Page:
Depending on where you are living, there is a good chance that if you own a condo or a home you are also going to be paying a fee every month to a Home Owners Association (HOA).
This HOA fee has the use of being used for covering repairs as well as maintenance outside your house or in communal spaces in your area.
A lot of homeowners hope that they are able to lower the amount of taxable income they have because of these HOA fees, however the answer to this can depend a lot on the individual’s circumstances.
This article aims to help you understand when HOA fees will be tax-deductible and help you work out how much you will be able to deduct from your taxable income using your HOA fees.
If you have any questions about HOA fees and taxes, keep reading!
How To Find Out If Your HOA Fees Are Tax Deductible?
When it comes to tax season, it can be a very frustrating time for homeowners due to all the monthly bills which are already coming out and causing a potential burden.
On top of all of these bill there is often the HOA fees which depending on the area you are living in can be quite significant.
This is why so many homeowners wonder if one of these fees, for example, the HOA fees could be deducted to make their life slightly easier.
This is especially true if you are living in an area with high HOA fees as they can really accumulate throughout the year.
Knowing if the HOA fees are deductible is unfortunately not a simple yes or no question and depends on how you use your home.
We will go through all the different circumstances and how they affect your HOA fees.
Using Your Home Privately Year Round
When you are living in your house privately throughout the whole year as your primary area of residence, unfortunately you will be unable to deduct the HOA fees from your annual taxes.
This is due to the HOA being seen as a privately owned entity and even though some money goes to public areas, it is still seen by the IRS as non-deductible.
This is unfortunately the category which most homeowners will fit into as this is how most people use their houses.
So while the HOA fees are non-deductible for how the house is used, do not worry as there are some other fees instead which can be deducted depending on different factors.
For example, you could get some of the mortgage interest or your real estate tax deducted but the best way to work out if you are eligible for this is to directly contact a tax professional to assess your situation.
Using Your Home As A Rental Property
So if you own a home but you are not using it year-round and instead using it as a rental property, does this mean that you will still be unable to deduct your HOA fees.
This is when it can get significantly more complicated. If you are renting out your property to tenants the rules for paying taxes change significantly.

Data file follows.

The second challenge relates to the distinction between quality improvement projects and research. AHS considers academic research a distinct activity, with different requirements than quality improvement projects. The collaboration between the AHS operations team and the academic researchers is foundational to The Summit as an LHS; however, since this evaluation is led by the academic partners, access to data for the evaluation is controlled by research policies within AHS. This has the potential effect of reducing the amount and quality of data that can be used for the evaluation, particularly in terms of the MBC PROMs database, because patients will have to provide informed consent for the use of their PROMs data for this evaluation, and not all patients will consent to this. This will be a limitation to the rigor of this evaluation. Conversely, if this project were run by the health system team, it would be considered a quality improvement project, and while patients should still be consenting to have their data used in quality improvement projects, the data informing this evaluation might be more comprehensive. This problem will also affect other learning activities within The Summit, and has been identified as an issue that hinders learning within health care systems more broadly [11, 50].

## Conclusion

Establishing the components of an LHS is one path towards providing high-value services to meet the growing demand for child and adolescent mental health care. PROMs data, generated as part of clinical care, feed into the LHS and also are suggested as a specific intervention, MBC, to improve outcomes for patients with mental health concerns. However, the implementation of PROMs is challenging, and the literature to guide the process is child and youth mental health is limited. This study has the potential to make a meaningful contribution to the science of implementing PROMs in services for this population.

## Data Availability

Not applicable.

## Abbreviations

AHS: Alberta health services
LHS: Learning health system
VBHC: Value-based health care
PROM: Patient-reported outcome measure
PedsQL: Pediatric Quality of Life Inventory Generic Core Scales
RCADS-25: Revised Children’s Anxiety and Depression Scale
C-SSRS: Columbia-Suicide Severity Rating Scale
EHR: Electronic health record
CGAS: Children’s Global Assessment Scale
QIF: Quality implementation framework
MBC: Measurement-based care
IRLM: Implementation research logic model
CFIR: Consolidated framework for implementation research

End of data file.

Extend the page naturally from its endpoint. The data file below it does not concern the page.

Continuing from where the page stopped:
The IRS sees the cost of an HOA fee as a necessary expense when it comes to maintaining a property that is a rental.
And any money that is spent on maintaining your rental property will be eligible for a tax deduction, including these HOA fees. So yes HOA fees can be deductible if your house is a rental property.
You also do not need to have the whole house rented out, it can just be a part of the house, for example a room, a basement, a garage, as long as it is on your property.
The amount of fees you can deduct depends on the amount of your house which is rented out.
There are exceptions to this however, if there is a special assessment which leads to need for improvement, these are non-tax-deductible, but these should be covered using the HOA funds instead.
This will come out of the HOA reserve fund.
When the money is used for covering repairs it is tax-deductible, however, if it is utilized for improvements it will not be.
Using Your Home For Business
If your house is being used for business, the rules can change.
You will not be able to deduct all of the HOA fees, but you will be able to deduct some of them, this is especially useful if you itemize deductions.
Whatever portion of the property which is being used as part of the business is deductible.
For example, this applies if you have an office in your home.
So if 10% of the house is an office space, you should be able to deduct a relative portion of your HOA fees through this.
This is similar when it comes to property taxes, mortgage interest, and sometimes even utilities.
If you have questions you can get assessed by a professional to find out exactly how much you could save.
Using Your Home As A Vacation Or Part Time Home
This is in reference to homeowners who do not reside in their house for the majority of the year and treat the house as a vacation home.
This means that they usually rent out the house during the unused time periods.
This is similar to the rental property in that the property can only deduct HOA fees during the months when it was being treated as a rental but not when you are living in it.
For example, if you live in the house for half the year, the other half of the year, the HOA fees will be tax deductible.
So these are all the circumstances when HOA fees are and are not deductible.
It is always safer to assume they are not deductible, but if you think you fit in any of the categories where you could be able to deduct, contact a professional to see exactly how much you could save!